Gianluigi Cavaliere (vocals, guitar)
Adriano Pegoraro (guitar, flute, vocals)
Carlo Barnini (keyboards, vocals)
Romeo Pegoraro (bass, vocals)
Moreno Diego Polato (drums, percussion, vocals)
A group of teenagers from Padova playing together since 1970 (initially under the name Eneide Pop), Eneide had the big chance when, after some dates supporting Van der Graaf Generator, they were offered a recording deal with Trident label. An album was scheduled for release and recorded in late 1972, but for mysterious reasons, never issued.
The LP was only released in 1990 by some of the band members on their own label, in a very limited pressing, hence its current high price. It's a very good album, with ten short songs with little instrumental parts but competent playing, especially when the solo instruments (especially organ, guitar and flute) are given a leading role, like in the longest track on the album, Non voglio catene, or Ecce omo and the instrumental Oppressione e disperazione.
|Uomini umili popoli liberi||Trident (TRI 1003)||1973||never released|
|LPG (101)||1990|| numbered and signed
first 500 with gatefold cover
brown or light blue label
|AMS/BTF (AMS LP 59)||2016||new reissue with gatefold cover|
|Uomini umili popoli liberi||Mellow (MMP 274)||1995||reissue of 1973 album|
|AMS/BTF (AMS 190CD)||2011||new reissue with mini-LP gatefold cover and two bonus tracks|
Original issue on Trident label should have had the TRI
1003 number but was never released.
The official reissue on group's own LPG label came in a small batch of 500 numbered copies (around half of which were signed on the plain inner cover by guitarist Cavaliere) with a gatefold cover containing lyrics in the inner, while a later issue (around the same number of copies as the first one) had a single cover, again with some of them numbered and signed.
These reissues have different labels, apparently the first copies had a brown/golden label with white writings (side A reproduces the album cover, side B contains the titles), and the second issue was light blue.
No counterfeit exists, nor foreign reissues.
The 2011 CD reissue on AMS label contains two unreleased bonus tracks, taken from the 1995 project Il sogno di Oblomov. The same label has reissued the album on vinyl in 2016 with gatefold cover but no bonus tracks.
Uomini umili popoli liberi - LP
Uomini umili popoli liberi - two different labels
A conversation with Gianluigi Cavaliere, by Augusto Croce, September 2003
1-How did Eneide start?
As a group of young boys playing the clubs in the
weekends, often in the afternoon. It was 1970, and we started as Eneide Pop,
playing covers along with some original material, and we had a good following,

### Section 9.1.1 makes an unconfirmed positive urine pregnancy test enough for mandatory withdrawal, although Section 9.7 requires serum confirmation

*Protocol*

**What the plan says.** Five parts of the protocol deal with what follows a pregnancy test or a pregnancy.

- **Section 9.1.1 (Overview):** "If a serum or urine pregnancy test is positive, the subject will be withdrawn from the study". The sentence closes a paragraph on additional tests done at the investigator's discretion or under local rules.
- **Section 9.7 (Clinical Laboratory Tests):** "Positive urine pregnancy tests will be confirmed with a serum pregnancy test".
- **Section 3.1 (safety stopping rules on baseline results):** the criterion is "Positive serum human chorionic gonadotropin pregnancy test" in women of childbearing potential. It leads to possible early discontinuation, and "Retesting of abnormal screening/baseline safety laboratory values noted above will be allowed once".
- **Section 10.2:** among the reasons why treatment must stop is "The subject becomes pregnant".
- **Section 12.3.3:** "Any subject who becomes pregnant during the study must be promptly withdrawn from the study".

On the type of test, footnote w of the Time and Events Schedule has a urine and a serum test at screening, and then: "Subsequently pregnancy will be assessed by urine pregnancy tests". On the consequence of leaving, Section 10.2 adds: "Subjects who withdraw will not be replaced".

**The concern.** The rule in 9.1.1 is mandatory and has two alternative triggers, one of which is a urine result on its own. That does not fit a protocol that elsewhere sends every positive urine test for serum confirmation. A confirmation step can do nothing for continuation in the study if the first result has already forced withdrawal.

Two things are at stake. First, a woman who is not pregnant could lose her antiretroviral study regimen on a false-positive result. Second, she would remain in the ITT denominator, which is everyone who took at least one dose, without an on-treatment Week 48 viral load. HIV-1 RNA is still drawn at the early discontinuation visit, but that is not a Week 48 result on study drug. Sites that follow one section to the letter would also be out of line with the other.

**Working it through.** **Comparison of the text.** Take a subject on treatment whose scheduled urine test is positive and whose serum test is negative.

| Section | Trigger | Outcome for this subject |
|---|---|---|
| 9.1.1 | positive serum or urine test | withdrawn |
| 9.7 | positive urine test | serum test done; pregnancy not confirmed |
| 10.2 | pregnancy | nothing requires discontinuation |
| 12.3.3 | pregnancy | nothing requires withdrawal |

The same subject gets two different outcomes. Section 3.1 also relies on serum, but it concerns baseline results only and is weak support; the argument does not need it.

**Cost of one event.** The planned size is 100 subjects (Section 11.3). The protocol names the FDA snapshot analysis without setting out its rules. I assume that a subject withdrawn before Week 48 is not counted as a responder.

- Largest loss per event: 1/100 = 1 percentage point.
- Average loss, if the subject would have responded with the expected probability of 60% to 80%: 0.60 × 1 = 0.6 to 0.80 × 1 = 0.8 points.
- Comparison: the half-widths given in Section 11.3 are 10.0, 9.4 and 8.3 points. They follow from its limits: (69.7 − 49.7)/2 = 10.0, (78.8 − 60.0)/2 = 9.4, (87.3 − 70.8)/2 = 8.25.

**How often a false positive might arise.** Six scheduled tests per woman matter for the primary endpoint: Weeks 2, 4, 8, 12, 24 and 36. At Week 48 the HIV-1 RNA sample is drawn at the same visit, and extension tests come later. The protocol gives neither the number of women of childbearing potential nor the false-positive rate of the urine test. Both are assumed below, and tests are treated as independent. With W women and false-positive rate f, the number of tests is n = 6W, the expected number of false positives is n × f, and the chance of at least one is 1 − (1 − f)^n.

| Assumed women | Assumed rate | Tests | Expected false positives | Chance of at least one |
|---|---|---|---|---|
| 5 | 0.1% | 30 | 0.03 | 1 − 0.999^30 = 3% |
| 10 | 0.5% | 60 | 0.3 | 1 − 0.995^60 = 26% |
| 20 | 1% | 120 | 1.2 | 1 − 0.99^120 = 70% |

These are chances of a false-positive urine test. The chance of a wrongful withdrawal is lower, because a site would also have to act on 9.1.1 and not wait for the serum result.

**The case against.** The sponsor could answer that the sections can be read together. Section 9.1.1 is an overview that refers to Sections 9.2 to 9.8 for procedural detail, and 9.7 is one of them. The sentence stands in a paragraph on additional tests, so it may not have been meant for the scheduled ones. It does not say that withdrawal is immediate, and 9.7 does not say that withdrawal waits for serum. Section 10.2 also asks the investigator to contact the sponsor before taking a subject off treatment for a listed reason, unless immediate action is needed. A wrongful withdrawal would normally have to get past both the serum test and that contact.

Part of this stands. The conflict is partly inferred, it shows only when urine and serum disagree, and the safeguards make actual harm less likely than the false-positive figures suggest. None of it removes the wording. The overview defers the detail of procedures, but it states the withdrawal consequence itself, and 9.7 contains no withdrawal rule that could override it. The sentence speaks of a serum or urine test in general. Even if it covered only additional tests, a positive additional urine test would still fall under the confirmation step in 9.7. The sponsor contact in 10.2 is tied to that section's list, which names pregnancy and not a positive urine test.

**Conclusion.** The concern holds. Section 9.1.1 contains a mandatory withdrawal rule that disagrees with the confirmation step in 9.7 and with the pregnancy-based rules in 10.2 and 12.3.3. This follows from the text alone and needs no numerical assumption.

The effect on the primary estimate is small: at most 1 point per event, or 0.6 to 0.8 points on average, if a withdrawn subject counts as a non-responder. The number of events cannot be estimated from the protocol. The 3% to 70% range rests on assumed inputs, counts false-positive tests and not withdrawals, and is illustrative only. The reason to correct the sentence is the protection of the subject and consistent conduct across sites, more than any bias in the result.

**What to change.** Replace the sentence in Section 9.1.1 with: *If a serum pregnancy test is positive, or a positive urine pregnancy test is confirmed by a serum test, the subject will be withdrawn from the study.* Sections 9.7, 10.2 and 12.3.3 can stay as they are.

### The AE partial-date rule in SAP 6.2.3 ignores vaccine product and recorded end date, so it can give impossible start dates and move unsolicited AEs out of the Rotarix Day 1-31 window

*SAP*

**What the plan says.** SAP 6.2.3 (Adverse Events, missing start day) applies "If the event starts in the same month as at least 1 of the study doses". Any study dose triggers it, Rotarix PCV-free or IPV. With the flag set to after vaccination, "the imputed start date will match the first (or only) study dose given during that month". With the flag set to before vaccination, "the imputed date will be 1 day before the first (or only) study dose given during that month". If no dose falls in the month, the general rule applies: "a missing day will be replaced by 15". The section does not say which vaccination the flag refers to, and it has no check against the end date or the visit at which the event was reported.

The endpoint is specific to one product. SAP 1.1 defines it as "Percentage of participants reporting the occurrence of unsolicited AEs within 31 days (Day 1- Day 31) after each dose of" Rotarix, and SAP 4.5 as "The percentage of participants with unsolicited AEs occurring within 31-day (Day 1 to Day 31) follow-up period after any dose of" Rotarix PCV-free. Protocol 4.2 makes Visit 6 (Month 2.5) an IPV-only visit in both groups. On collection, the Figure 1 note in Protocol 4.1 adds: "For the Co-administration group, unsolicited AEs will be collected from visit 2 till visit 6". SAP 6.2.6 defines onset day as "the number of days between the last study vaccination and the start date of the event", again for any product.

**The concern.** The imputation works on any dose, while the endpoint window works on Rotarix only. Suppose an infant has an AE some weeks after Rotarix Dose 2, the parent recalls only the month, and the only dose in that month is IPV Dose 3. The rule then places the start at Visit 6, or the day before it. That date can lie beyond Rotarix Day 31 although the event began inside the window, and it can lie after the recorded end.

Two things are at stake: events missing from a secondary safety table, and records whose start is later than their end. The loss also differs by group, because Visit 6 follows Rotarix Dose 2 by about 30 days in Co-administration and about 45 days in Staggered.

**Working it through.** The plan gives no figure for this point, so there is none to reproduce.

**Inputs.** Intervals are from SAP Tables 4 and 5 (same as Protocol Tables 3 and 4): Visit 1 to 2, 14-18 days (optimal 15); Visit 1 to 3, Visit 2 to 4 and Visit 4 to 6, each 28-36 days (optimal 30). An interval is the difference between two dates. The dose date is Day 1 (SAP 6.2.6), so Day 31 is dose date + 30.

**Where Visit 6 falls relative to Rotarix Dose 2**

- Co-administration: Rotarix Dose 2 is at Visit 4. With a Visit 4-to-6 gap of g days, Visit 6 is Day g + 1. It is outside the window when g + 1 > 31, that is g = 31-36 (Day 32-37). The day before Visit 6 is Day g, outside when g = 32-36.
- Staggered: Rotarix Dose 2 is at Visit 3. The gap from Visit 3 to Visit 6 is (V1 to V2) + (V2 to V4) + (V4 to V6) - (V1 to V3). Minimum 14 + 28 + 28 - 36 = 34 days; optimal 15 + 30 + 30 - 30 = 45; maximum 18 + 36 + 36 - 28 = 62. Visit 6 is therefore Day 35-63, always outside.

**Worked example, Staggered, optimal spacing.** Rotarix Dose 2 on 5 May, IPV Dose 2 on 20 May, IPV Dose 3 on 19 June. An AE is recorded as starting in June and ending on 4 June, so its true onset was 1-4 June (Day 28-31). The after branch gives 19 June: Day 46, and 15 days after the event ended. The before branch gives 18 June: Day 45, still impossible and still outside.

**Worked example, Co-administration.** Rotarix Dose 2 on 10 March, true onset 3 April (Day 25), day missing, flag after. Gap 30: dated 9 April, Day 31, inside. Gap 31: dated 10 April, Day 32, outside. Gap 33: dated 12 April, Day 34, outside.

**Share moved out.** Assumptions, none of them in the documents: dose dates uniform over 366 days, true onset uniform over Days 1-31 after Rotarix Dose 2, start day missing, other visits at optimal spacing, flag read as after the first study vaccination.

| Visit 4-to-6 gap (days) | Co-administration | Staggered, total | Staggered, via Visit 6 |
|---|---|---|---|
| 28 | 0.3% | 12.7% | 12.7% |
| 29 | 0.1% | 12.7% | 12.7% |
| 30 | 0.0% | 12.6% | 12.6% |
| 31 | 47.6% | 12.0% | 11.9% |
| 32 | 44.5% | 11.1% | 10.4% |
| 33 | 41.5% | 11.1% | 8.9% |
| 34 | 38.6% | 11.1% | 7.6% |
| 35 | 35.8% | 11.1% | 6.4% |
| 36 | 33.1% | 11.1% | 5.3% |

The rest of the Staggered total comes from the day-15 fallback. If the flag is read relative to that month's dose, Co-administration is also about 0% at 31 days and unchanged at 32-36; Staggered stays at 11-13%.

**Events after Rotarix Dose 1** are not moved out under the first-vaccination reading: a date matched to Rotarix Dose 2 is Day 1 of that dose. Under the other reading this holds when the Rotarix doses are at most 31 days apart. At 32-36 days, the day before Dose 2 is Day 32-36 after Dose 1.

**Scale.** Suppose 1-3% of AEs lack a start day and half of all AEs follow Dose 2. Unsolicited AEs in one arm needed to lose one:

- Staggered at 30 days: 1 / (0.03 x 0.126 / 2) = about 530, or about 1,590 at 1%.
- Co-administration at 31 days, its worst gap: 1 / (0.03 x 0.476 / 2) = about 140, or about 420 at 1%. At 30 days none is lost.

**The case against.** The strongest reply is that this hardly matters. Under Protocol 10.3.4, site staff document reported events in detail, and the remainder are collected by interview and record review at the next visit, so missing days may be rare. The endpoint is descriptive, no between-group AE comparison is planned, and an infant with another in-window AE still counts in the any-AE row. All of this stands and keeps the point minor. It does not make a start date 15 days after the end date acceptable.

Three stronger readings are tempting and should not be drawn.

kids used to sit on the floor to hear us playing.
In 1972 we changed the name to Eneide, we were still very young, all 17 and the drummer was just 16.
2-So you had an intense live activity, did you?
We played a lot in Veneto, and we even had some dates as support act for Genesis and Atomic Rooster, and then we made this tour with Van der Graaf Generator, six dates with managers Maurizio Salvadori and Luciano Tosetto of Trident agency.
3-What's behind your 1972 album?
Trident asked us to record an LP, they were working as
a concert agency and then they decided to start this record label.
The LP was recorded and mixed and ready to be released, but this happened during the Trident label's failure, so it was never issued.
Anyway we kept the tapes, and in 1990 thanks to a friend's interest we had the chance to release it with the help of the Black Widow shop in Genova.
It was released in a limited quantity of 500 copies, with 250 of them being signed by myself. A later pressing came soon after, probably the same number as the first, or even less, but these had a single cover.
4-Did you keep playing after the recording of the LP?
Yes, for some time, in 1973 we played as backing band with Maurizio Arcieri [former singer with beat/garage band New Dada and later successful solo artist], we used to open his concert with our own set as Eneide, and then we played as his band. We played together until aroud 1974.
I've remained in the music biz as musician and
producer, and I still play with bassist Romeo Pegoraro in a band called
Chantango, fusing different musical and poetry styles with tango.
Romeo plays as a professional double bass concert player in Maggio Musicale Fiorentino.
The drummer Polato still plays in various prog bands, like his son, and even the guitarist Adriano Pegoraro still plays today.
The only one who's left the music is keyboardist Carlo Barnini, who's a veterinarian.
6-Have you ever thought of an Eneide reunion?
In 1995 we started recording a prog opera, called Il sogno di Oblomov, that had a very interesting subject, I had reunited with bassist Romeo Pegoraro and drummer Diego Polato, and it was intended to be released on CD, but our professional commitments didn't allow us to end the recordings and it was stopped halfway. We still have the tapes and who knows, maybe we can complete it and release this album. At the same time we also had some offers for live concerts, but couldn't make anything.
7-Are you still in touch with Van der Graaf Generator?
With David Jackson, he's a friendly person and I've met him a few times, but
we're still in touch.
He played in 1994 with Peter Hammill and I met both of them, we discussed on David playing on our Il sogno di Oblomov CD, but we didn't make anything.
Click on pictures to enlarge
|Eneide live - 1972||Eneide live - Gianluigi Cavaliere 1972|
|Eneide - promo picture used on the album cover|
Van der Graaf Generator's David Jackson - 1994
A big thank you to Eneide guitarist Gianluigi Cavaliere for the interview and the pictures